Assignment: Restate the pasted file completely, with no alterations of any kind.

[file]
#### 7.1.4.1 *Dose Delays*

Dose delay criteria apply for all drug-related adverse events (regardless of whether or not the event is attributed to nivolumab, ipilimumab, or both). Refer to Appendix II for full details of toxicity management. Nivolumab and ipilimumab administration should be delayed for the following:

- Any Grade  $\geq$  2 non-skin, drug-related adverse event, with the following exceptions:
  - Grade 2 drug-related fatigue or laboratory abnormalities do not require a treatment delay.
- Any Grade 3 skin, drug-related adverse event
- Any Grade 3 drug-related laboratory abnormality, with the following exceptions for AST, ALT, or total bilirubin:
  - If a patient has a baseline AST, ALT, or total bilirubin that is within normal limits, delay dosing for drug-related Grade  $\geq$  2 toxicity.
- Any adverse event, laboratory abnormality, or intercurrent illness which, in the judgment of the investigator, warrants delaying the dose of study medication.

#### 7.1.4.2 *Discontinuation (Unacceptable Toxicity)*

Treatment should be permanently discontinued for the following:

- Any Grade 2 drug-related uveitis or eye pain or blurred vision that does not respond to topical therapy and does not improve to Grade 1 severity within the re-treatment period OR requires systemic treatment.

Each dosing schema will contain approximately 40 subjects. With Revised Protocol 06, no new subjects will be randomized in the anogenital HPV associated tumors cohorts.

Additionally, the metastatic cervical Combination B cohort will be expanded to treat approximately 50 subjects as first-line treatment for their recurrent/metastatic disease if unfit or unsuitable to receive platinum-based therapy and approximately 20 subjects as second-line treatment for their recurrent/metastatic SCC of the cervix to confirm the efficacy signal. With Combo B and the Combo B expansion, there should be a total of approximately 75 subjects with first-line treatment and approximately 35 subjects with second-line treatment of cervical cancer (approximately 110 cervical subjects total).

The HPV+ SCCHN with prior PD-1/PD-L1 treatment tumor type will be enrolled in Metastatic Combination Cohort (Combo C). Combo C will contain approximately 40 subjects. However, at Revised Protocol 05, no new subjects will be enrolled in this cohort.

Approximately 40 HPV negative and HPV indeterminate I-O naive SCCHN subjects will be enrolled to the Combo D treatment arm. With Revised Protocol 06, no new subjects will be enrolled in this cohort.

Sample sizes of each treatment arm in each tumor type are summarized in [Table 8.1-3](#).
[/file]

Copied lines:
#### 7.1.4.1 *Dose Delays*

Dose delay criteria apply for all drug-related adverse events (regardless of whether or not the event is attributed to nivolumab, ipilimumab, or both). Refer to Appendix II for full details of toxicity management. Nivolumab and ipilimumab administration should be delayed for the following:

- Any Grade  $\geq$  2 non-skin, drug-related adverse event, with the following exceptions:
  - Grade 2 drug-related fatigue or laboratory abnormalities do not require a treatment delay.
- Any Grade 3 skin, drug-related adverse event
- Any Grade 3 drug-related laboratory abnormality, with the following exceptions for AST, ALT, or total bilirubin:
  - If a patient has a baseline AST, ALT, or total bilirubin that is within normal limits, delay dosing for drug-related Grade  $\geq$  2 toxicity.
- Any adverse event, laboratory abnormality, or intercurrent illness which, in the judgment of the investigator, warrants delaying the dose of study medication.

#### 7.1.4.2 *Discontinuation (Unacceptable Toxicity)*

Treatment should be permanently discontinued for the following:

- Any Grade 2 drug-related uveitis or eye pain or blurred vision that does not respond to topical therapy and does not improve to Grade 1 severity within the re-treatment period OR requires systemic treatment.

Each dosing schema will contain approximately 40 subjects. With Revised Protocol 06, no new subjects will be randomized in the anogenital HPV associated tumors cohorts.

Additionally, the metastatic cervical Combination B cohort will be expanded to treat approximately 50 subjects as first-line treatment for their recurrent/metastatic disease if unfit or unsuitable to receive platinum-based therapy and approximately 20 subjects as second-line treatment for their recurrent/metastatic SCC of the cervix to confirm the efficacy signal. With Combo B and the Combo B expansion, there should be a total of approximately 75 subjects with first-line treatment and approximately 35 subjects with second-line treatment of cervical cancer (approximately 110 cervical subjects total).

The HPV+ SCCHN with prior PD-1/PD-L1 treatment tumor type will be enrolled in Metastatic Combination Cohort (Combo C). Combo C will contain approximately 40 subjects. However, at Revised Protocol 05, no new subjects will be enrolled in this cohort.

Approximately 40 HPV negative and HPV indeterminate I-O naive SCCHN subjects will be enrolled to the Combo D treatment arm. With Revised Protocol 06, no new subjects will be enrolled in this cohort.

Sample sizes of each treatment arm in each tumor type are summarized in [Table 8.1-3](#).